Call me the Grinch, but for people with PANS, the holidays aren’t necessarily “the most wonderful time of the year.” For me, the season brings back painful memories of when I was sicker. Plus, symptoms can be more pronounced when contrasted with holiday activities, family gatherings, and Christmas parties.
I love my family and friends, but there are times when I feel like the PANDAS bear is the elephant in the room during visits. Invariably, I end up explaining my illness at every get-together, because my symptoms are forever changing. One time, it’s chorea. Another, it’s inappropriately saying “butt” in the middle of conversations (a vocal tic). On a different occasion, it’s difficulty walking. Understandably, I think it’s hard for some to comprehend how unpredictable and all-consuming PANS can be—especially when I don’t always look very “sick.”
My problem is that I get annoyed when no one bothers to ask how I’m doing, because PANS has been such an enormous part of my life. At the same time, I get annoyed when someone does ask, because despite what this blog may lead you to believe, I’d usually rather talk about college or writing projects or running rather than my challenges. I’m so much more than my illness, and I don’t want to just be the person with “the disease.” Of course, the people who ask almost always genuinely care, so I do appreciate the gesture.
Another difficulty with holidays and PANS is the sensory overload that can so easily happen. Last Christmas, I got so overwhelmed that I had to remove myself from the festivities and take a nap to recharge. My family isn’t that loud, but when you have the sensory sensitivities that are so common with PANS, all of the lights and bright colors and conversation and laughter and activity can be overwhelming and too much to process—no matter how much you’re enjoying yourself.
Worst of all, the first time I experienced depression was just days after Christmas in 2006. I’d been having a lovely time with family that holiday, and then depression came on suddenly. (Although I didn’t have the classic onset of OCD to go with it, I wonder if this was the beginning of PANS.) So to this day, I can’t help but feel a piece of that sadness and darkness every holiday season.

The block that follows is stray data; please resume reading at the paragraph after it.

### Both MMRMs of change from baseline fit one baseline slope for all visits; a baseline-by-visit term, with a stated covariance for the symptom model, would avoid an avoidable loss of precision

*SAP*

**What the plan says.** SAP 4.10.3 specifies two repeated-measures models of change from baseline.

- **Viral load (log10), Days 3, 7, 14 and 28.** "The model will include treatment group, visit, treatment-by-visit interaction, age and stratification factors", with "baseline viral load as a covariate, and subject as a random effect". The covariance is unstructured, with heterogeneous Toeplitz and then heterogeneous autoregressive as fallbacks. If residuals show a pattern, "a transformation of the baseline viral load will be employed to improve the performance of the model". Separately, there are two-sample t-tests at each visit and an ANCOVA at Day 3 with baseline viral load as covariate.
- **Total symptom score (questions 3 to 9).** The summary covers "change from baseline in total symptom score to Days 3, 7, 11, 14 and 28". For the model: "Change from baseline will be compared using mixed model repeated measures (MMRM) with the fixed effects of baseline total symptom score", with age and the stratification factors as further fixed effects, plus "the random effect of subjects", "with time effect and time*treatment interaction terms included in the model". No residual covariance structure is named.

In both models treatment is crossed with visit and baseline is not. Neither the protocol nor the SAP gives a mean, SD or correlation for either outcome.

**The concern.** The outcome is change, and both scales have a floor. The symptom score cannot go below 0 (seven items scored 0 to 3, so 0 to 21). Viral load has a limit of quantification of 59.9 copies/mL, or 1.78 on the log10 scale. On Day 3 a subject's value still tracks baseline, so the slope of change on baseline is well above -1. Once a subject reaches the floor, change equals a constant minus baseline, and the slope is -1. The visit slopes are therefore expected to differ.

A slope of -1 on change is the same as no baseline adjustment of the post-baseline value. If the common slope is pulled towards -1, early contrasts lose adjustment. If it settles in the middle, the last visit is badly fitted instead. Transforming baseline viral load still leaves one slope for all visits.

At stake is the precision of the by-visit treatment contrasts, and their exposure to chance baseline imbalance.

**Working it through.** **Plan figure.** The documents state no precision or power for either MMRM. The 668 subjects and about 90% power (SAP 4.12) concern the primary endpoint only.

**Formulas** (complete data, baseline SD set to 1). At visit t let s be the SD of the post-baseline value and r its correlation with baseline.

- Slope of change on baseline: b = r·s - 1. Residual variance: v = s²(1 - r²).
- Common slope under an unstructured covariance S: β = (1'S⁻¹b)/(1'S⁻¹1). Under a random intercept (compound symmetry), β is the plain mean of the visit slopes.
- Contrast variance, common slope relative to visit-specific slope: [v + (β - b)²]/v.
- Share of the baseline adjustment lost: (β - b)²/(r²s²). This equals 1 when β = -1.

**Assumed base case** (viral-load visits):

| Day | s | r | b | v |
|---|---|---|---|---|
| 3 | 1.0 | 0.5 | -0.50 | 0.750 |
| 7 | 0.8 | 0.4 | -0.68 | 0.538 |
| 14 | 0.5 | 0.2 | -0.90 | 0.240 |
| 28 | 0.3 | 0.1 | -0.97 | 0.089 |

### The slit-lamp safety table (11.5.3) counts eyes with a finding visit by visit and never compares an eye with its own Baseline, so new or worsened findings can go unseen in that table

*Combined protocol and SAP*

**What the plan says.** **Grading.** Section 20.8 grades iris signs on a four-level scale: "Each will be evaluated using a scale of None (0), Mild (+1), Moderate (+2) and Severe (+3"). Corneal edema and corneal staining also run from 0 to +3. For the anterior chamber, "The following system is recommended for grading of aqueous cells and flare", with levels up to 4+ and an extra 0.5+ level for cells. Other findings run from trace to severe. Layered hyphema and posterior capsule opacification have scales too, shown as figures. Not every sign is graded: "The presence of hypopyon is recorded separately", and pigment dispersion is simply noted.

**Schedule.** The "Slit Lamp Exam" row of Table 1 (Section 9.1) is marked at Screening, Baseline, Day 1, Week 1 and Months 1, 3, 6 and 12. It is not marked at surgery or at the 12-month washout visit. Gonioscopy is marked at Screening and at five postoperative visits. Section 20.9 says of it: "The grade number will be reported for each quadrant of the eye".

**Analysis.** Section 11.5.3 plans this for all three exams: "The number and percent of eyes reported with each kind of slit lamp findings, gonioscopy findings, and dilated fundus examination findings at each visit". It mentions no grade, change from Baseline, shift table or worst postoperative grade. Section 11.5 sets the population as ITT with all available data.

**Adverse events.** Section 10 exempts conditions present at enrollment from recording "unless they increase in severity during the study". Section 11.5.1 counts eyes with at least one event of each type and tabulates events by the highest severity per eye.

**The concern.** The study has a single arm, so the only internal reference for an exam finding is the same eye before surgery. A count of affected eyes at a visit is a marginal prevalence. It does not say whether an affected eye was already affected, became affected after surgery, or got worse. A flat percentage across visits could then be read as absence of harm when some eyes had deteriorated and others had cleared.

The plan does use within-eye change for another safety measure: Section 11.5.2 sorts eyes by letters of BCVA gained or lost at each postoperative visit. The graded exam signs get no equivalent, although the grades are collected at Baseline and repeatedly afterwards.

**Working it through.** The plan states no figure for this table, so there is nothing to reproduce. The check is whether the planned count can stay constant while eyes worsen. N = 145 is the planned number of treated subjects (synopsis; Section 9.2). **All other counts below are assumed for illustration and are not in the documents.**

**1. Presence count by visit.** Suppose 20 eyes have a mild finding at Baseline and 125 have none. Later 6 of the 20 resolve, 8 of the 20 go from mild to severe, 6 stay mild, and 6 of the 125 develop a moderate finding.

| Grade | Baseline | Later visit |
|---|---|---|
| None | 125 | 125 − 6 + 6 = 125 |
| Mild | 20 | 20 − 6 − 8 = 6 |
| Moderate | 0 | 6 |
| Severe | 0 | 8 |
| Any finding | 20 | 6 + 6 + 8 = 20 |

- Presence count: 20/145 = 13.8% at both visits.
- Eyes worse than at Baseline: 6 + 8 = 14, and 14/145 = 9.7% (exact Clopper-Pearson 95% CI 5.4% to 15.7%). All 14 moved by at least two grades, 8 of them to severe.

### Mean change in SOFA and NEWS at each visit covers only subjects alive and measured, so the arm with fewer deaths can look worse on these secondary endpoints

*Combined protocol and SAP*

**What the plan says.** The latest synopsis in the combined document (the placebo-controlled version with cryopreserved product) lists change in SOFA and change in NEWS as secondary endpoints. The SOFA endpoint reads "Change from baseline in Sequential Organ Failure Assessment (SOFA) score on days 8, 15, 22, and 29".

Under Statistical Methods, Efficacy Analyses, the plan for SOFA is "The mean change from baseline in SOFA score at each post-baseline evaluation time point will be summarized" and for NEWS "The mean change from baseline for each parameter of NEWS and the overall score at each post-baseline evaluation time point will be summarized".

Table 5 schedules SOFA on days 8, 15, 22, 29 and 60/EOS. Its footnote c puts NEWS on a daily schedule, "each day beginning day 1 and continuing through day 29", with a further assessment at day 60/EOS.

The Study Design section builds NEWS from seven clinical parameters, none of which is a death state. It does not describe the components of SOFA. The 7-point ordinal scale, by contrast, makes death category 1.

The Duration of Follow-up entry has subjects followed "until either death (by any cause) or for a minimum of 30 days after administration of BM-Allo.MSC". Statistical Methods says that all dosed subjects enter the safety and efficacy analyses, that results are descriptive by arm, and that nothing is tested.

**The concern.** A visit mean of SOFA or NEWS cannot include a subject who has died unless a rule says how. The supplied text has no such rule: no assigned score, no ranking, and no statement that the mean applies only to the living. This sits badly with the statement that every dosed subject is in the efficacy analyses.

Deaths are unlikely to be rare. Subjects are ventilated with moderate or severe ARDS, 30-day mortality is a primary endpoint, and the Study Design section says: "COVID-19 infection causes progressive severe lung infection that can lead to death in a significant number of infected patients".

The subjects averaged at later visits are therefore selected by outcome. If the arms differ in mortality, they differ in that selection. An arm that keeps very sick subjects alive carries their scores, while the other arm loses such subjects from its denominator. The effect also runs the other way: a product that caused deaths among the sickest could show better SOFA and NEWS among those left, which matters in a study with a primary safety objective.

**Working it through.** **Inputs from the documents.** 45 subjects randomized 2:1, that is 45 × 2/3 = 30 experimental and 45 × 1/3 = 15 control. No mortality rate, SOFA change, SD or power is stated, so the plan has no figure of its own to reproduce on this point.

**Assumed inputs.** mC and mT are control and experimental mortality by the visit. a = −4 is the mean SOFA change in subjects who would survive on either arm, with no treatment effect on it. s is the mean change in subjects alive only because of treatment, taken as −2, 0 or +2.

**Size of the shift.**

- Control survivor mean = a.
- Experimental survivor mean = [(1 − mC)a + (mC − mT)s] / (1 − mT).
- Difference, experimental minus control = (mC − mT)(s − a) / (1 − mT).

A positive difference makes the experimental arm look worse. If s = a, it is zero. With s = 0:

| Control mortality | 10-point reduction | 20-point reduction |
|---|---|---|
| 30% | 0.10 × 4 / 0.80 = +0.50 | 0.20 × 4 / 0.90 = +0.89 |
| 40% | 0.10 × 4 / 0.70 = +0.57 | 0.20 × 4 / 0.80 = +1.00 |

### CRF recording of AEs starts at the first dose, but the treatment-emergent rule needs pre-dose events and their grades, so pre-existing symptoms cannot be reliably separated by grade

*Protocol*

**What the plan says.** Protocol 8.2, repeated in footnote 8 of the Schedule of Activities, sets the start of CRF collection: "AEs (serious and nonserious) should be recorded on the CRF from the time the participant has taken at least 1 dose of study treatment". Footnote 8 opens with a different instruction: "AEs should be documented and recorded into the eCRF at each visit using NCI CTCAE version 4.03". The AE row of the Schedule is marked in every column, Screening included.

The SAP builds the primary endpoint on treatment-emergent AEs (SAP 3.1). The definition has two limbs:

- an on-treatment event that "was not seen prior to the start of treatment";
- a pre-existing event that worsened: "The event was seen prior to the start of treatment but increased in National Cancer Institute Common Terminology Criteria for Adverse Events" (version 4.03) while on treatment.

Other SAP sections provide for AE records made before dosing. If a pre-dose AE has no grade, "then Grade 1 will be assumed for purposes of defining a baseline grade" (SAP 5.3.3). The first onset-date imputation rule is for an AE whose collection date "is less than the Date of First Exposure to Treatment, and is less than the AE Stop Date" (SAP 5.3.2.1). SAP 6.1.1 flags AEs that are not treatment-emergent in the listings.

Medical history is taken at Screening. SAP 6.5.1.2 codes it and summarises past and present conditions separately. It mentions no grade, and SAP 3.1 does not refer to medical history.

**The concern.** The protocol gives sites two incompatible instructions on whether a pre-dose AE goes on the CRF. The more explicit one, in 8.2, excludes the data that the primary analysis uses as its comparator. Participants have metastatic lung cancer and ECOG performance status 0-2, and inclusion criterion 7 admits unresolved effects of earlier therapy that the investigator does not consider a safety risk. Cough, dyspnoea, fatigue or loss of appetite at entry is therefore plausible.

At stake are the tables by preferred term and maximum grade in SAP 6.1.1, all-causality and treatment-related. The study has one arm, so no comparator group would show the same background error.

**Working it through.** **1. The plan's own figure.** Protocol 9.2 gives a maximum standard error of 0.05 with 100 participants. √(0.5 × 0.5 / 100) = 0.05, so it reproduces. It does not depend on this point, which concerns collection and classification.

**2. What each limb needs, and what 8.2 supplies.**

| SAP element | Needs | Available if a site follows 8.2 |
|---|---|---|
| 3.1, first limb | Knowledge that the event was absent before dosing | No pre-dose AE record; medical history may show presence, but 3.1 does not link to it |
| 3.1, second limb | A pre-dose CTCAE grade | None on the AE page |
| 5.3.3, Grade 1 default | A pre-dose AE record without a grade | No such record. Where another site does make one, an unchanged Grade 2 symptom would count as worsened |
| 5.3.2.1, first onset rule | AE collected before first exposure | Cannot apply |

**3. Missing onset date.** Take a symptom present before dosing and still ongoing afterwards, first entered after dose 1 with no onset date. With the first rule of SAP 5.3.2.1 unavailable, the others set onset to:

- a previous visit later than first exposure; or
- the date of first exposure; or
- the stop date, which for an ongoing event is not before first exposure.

Of course, there are times when PANS and Christmas can be a funny combination—as with my notorious Shower Gel Incident in 2007…
I was twelve and in the middle of a horrible flare, and my mom gave me some nice shower gel. I loved the scent. In fact, I loved it so much that I unscrewed the cap and started to drink it right then and there, beneath the tree. Everyone, including me, was shocked. Though amusing, the story is also unnerving, because it shows how impulsive and irrational PANS had turned me. But I’d rather laugh than cry about it!
Nevertheless, this year, I think I’m in the best health since all of this started so long ago. This year, maybe there will be no elephant in the room at family gatherings, because the bear is leaving me alone—and frankly, I’m no longer embarrassed about what happened to me. I wouldn’t quite say I’m 100% symptom-free, but my present symptoms are so mild that I really don’t feel like I’m sick anymore. I don’t know about you, but I think that’s cause for celebration!
I hope that maybe, next year, I won’t be thinking of bad memories or the difficulties of having PANS around the holidays—I’ll be thinking of Christmastime as an anniversary of when I finally got better—as long as this progress lasts… And as long as I don’t drink more shower gel.
So readers, I’d like to hear from you. How do you deal with the difficult combination of PANS and the holidays? How do you handle awkward family encounters related to PANS? Do you have an “amusing” PANS story related to this season? I’d love to hear, so please feel free to leave a comment.